Hunger Games: More Than Fiction?

Emma Lapin May 25, 2012 5

Photo By: Jenna Wilen ('13)

Suzanne Collins’ trilogy, The Hunger Games, topped the bestseller lists for two years, making it a global success. The suspenseful novels captivated readers of all ages and eventually became a multimillion-dollar motion picture.

The themes of violence and reality television seen in The Hunger Games represent an extreme and highly exaggerated version of our society. Collins’ novels may be more than an entertaining trilogy; they may also serve as a cautionary tale.

Some don’t realize how much The Hunger Games reflect our society. Reality stars, for example, intrigue the masses with their idiosyncrasies or strange behavior. In the books, The Hunger Games is a television program where players are forced to fight to the death. This extremely dangerous and morbid take on reality television may be Collins inflating the exploitation seen on some reality television shows.

Violent video games and sports are billion dollar recreational habits of society. Video games, like Call of Duty, have massive fan bases, that experience simulated war zones on a daily basis. Avid gamers can kill hundreds in just one game. However, in both video games and sports, no real people die, like in The Hunger Games.

In Collins’ novel The Hunger Games, twenty-four kids immersed in a dysfunctional and war-torn society are heralded as celebrities before they fight. The result is a final victor whose greatest prize is escaping with his/her life. Collins’ deadly games display the outcomes of a society placing too much value in the exploitation of reality television characters and violence.

The government of Panem, know as the Capitol, supports and even enjoys the Hunger Games, causing both the reader and the characters in the book to hate the Capitol.  If our society supports violence in video games or the exploitation of reality stars, are we different from the hated Capitol?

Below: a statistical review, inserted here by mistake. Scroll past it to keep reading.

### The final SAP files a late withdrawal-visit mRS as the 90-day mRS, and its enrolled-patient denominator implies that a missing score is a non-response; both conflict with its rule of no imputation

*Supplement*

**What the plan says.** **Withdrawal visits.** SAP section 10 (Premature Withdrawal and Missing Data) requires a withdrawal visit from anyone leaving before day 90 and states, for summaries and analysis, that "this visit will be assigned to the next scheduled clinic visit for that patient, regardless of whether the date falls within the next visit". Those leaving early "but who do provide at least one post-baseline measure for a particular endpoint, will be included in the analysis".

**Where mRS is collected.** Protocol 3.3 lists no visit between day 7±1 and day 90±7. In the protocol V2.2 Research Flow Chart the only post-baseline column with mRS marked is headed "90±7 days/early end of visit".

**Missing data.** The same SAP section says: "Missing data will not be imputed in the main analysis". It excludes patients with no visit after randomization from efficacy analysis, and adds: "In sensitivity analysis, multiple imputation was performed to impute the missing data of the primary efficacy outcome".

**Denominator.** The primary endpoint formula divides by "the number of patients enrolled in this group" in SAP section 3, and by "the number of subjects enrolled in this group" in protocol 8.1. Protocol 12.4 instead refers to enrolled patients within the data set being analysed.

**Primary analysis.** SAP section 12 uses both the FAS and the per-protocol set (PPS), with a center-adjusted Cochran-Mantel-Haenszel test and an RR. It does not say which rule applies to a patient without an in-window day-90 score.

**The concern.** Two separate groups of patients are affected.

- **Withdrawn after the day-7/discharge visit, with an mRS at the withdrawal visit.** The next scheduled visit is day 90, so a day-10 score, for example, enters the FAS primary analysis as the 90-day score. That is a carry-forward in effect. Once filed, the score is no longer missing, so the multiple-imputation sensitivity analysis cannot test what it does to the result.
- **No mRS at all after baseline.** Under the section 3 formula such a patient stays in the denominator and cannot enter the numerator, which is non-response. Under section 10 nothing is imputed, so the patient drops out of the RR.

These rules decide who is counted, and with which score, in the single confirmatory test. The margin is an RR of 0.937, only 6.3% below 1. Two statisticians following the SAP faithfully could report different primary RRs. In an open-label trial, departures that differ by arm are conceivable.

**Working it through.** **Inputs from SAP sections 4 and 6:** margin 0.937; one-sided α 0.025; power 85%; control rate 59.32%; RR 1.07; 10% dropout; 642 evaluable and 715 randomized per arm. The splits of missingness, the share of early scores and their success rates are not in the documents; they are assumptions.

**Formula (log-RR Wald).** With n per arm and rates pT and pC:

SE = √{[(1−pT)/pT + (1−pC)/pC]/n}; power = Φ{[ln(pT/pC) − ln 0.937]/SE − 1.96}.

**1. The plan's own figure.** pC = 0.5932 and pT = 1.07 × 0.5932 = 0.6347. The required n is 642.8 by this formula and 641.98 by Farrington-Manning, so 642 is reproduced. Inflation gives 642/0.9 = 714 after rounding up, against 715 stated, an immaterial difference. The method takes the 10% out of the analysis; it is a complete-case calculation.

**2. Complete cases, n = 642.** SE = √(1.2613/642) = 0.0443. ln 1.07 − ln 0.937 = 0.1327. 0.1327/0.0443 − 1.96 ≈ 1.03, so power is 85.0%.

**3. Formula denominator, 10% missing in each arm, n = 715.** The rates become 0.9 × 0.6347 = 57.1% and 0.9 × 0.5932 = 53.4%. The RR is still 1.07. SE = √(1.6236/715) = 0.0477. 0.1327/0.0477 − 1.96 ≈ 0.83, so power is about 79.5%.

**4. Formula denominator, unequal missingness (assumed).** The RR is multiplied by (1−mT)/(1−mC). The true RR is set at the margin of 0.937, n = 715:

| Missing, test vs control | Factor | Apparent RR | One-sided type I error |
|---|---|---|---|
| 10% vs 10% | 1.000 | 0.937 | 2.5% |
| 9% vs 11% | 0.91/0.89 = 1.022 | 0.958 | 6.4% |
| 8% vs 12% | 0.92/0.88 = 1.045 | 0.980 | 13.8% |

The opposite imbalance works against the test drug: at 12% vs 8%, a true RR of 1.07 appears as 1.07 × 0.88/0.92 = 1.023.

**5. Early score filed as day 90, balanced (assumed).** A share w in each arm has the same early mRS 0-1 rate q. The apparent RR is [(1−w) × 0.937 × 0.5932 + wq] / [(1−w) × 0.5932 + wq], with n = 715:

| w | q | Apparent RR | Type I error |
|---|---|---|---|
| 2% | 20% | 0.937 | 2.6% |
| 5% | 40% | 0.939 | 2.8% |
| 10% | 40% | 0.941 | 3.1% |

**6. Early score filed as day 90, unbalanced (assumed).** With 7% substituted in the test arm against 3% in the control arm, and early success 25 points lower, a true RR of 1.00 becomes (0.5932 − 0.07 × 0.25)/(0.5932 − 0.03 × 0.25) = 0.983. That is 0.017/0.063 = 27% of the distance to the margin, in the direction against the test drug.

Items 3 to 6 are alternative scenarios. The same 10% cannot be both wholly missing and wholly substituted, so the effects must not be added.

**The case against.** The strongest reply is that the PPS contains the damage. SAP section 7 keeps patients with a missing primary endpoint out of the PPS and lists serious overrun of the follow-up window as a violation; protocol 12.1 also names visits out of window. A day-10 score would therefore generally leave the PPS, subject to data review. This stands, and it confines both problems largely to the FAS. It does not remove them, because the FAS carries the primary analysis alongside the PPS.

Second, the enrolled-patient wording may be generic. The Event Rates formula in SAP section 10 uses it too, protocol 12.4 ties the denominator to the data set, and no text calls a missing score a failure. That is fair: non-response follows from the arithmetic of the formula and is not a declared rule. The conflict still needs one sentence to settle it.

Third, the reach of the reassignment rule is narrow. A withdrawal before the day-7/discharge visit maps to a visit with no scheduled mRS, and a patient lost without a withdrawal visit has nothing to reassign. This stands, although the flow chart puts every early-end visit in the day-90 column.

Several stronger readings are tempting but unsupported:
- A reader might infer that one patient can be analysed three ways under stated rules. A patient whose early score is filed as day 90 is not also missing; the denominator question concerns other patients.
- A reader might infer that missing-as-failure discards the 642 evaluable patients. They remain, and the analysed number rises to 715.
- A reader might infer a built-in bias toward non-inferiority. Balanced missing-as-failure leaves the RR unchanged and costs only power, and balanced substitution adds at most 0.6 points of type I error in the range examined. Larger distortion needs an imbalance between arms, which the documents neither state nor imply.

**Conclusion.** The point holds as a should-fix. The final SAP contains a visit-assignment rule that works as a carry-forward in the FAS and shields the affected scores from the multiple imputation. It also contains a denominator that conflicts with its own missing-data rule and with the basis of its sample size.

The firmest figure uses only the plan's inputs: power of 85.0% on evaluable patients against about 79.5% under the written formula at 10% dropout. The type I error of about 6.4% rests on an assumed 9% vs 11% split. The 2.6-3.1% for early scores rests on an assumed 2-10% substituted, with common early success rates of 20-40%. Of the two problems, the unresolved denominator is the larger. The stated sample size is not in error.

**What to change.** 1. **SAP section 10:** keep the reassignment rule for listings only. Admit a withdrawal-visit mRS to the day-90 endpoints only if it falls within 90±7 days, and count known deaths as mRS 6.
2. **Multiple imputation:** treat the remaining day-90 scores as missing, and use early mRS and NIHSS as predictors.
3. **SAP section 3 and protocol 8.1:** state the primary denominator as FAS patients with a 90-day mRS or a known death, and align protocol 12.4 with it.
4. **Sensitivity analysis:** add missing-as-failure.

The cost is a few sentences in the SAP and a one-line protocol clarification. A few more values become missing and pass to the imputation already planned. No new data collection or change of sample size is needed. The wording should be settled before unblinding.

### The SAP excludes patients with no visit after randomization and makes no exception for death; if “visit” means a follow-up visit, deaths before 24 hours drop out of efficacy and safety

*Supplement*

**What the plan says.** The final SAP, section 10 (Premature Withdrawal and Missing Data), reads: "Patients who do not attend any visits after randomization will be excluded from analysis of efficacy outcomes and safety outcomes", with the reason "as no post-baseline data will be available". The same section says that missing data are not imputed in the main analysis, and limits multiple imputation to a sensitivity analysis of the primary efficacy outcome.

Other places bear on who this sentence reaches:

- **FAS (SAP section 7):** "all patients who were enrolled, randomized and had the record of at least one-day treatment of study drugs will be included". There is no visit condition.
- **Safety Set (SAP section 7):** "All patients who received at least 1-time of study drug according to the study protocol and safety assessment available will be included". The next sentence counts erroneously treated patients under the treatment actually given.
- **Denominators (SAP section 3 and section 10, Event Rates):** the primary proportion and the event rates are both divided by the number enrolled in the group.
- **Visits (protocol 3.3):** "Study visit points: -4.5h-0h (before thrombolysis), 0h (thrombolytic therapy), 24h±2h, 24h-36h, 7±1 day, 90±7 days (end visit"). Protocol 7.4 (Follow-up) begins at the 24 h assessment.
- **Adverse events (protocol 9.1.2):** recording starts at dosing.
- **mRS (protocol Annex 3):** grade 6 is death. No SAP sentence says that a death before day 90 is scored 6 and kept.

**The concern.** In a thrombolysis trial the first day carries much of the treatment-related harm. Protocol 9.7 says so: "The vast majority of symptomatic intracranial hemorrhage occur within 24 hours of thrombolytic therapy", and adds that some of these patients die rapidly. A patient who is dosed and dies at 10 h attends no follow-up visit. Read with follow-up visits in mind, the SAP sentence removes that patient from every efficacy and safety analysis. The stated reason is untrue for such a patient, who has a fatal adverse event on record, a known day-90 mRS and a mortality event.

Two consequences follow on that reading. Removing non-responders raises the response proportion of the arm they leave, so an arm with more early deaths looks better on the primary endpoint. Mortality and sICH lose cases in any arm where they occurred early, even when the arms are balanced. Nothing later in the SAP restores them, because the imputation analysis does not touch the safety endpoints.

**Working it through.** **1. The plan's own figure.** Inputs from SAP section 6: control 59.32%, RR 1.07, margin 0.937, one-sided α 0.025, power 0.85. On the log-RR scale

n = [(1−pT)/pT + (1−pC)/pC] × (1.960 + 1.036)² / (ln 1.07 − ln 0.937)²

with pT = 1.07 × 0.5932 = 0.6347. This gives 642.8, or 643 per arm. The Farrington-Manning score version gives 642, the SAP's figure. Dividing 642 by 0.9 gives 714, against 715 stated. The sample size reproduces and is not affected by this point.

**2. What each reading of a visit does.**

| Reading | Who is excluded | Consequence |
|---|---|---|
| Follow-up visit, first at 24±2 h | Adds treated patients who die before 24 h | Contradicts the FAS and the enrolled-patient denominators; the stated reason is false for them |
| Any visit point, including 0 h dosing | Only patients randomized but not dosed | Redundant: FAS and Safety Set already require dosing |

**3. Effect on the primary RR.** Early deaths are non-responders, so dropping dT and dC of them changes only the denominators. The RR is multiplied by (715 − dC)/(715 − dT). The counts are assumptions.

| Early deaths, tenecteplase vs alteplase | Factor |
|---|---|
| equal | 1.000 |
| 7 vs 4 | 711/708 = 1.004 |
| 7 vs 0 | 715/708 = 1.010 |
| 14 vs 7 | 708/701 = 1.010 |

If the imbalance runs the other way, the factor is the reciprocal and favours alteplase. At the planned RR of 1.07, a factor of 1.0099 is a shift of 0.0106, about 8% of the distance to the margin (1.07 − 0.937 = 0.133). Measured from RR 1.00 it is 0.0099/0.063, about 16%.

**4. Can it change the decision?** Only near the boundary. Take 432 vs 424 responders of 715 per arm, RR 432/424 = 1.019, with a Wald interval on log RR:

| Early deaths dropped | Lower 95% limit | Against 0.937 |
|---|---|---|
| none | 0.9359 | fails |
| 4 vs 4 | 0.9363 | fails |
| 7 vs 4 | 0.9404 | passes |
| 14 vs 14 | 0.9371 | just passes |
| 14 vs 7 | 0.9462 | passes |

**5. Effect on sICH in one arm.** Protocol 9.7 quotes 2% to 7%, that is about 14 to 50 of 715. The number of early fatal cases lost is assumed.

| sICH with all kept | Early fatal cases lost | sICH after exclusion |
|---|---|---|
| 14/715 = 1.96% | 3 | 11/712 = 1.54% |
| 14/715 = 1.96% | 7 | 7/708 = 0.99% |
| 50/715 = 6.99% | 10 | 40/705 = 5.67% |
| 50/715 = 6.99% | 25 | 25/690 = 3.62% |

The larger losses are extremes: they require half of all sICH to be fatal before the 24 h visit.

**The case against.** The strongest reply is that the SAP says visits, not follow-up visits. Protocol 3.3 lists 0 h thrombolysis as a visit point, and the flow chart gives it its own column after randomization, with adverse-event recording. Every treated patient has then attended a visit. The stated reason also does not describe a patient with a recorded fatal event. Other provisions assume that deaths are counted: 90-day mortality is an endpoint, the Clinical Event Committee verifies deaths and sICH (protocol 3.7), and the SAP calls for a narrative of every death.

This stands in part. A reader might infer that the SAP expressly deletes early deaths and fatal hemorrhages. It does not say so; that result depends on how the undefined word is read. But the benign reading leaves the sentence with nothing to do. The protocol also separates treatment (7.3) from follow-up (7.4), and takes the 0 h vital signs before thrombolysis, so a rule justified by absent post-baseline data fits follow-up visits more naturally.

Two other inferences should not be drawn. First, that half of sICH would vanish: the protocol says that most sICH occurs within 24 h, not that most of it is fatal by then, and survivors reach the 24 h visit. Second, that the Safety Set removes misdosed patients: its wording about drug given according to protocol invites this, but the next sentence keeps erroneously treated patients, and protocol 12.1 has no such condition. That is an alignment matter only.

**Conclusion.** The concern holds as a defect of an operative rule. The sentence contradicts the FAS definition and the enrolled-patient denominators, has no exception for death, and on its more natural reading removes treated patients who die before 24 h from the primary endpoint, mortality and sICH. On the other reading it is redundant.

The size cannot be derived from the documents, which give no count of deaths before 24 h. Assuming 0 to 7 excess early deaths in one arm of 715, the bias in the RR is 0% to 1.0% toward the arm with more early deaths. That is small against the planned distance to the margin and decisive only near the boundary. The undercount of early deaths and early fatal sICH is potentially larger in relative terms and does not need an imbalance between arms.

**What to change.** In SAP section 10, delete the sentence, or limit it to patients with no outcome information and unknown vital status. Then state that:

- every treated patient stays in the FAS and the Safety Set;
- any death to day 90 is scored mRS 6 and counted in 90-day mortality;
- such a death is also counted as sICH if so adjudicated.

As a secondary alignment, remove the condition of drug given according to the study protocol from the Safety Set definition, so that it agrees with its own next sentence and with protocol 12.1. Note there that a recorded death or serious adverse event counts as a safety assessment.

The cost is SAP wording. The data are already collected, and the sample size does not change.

Collins’ novels depict an extreme society where too much value is placed on realty television and violence. This strong message warns readers to take a step back and evaluate societal influences, to avoid becoming the odious Capitol.

5 Comments »

  1. Landon Lenkov April 30, 2013 at 9:07 pm - Reply

    I agree with Dani and Stella! Or society is very much like the hunger games. Maybe Susan Collins wrote it thinking about the Usa today?

  2. Danielle McMillion December 17, 2012 at 3:59 pm - Reply

    I agree with Stella. Our society can become the hunger Games. District 12 was poor and we DO have poor areas. We also have areas that get a lot of attention from the government and whom the government favors like districts 1 and 2.

  3. Koko December 17, 2012 at 3:59 pm - Reply

    I never realized how ‘real’ the hungers games was. I know to be more aware now!

  4. Stella Smyth December 14, 2012 at 10:41 pm - Reply

    What if our society becomes the capital? I wonder how the world would be like if the USA became more like the Hunger Games.

  5. bwogensen November 16, 2012 at 8:34 pm - Reply

    This article made me think about various historical versions of the same system/dynamic — the “media” and excitement around Roman gladiators, for instance.

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